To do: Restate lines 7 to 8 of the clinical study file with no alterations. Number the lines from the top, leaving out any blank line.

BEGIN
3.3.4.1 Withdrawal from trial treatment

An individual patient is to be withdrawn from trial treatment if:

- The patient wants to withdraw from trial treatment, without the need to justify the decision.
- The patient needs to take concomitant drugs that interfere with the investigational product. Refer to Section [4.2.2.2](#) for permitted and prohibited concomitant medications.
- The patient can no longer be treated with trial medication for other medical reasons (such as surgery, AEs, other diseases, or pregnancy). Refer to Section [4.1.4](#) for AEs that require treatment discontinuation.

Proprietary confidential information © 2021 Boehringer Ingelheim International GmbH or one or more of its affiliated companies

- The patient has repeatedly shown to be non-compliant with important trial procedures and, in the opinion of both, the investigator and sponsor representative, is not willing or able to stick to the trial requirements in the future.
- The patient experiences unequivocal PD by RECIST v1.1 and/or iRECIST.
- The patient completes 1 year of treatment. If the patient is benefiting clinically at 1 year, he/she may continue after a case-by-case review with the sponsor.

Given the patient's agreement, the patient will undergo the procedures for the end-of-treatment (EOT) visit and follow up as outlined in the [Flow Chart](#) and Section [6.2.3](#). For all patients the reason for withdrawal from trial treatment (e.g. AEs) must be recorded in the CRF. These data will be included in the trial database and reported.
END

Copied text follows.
- The patient has repeatedly shown to be non-compliant with important trial procedures and, in the opinion of both, the investigator and sponsor representative, is not willing or able to stick to the trial requirements in the future.
- The patient experiences unequivocal PD by RECIST v1.1 and/or iRECIST.